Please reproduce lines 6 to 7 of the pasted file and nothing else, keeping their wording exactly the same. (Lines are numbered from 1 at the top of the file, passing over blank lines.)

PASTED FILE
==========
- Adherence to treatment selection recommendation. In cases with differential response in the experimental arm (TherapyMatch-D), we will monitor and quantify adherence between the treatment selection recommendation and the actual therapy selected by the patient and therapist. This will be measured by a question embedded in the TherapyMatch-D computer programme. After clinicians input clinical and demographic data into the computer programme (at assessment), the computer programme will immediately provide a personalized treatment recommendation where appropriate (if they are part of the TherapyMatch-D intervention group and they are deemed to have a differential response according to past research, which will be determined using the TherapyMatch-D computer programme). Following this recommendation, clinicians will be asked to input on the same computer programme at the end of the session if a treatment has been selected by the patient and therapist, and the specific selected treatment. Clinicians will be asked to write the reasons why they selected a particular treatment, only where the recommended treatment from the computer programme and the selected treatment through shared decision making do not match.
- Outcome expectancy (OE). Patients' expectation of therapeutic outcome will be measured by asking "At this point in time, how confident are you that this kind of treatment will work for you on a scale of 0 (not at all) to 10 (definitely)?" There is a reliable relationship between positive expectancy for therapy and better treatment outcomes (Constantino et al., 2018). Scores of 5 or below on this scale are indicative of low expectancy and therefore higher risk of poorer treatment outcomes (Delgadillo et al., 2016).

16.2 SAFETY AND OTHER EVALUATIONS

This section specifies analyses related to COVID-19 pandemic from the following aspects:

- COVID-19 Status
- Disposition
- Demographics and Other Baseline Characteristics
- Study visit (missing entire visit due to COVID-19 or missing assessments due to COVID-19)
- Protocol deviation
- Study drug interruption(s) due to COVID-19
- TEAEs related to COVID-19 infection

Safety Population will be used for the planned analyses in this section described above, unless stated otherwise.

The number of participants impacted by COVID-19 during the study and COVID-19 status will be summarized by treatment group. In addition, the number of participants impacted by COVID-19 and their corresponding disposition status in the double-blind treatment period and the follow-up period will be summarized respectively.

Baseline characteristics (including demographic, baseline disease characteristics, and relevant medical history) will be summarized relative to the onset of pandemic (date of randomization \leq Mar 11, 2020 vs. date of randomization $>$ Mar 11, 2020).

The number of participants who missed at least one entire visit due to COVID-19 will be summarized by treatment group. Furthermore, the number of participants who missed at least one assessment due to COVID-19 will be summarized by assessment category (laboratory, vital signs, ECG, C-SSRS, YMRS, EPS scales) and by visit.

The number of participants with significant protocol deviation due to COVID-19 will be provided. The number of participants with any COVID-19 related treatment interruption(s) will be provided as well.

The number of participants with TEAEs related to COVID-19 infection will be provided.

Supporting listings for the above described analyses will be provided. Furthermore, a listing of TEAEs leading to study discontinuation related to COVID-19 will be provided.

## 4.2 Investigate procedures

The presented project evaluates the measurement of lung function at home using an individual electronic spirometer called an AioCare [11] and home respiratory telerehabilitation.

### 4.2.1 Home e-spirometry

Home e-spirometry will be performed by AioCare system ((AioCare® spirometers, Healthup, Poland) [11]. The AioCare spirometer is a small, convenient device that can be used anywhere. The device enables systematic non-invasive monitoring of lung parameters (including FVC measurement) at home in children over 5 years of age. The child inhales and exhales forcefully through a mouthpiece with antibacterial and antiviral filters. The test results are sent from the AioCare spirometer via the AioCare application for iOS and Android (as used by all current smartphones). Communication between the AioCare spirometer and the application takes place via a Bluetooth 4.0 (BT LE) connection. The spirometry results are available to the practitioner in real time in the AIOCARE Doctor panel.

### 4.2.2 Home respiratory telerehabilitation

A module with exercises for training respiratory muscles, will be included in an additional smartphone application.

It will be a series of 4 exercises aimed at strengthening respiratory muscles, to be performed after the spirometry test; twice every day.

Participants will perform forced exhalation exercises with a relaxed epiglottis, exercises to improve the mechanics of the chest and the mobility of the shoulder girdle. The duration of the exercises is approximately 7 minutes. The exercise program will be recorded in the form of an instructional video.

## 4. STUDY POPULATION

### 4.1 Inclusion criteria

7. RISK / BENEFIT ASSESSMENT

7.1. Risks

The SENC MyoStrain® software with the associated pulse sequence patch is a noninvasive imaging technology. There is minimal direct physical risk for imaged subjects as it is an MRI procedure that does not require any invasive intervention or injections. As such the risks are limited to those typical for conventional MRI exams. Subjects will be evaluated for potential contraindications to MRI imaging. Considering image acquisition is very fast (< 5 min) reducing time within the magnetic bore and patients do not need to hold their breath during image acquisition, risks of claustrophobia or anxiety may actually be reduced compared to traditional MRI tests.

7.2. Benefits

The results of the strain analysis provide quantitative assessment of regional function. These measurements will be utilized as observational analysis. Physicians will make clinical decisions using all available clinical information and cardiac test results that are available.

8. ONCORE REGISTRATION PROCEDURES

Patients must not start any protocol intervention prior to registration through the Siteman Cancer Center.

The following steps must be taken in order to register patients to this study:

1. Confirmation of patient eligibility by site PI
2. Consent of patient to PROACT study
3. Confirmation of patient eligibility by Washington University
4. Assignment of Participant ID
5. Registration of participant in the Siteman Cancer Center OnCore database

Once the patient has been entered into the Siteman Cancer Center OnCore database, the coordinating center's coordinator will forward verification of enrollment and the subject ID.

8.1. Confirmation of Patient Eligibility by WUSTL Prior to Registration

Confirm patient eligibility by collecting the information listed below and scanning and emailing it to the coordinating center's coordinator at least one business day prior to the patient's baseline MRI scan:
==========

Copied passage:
- Disposition
- Demographics and Other Baseline Characteristics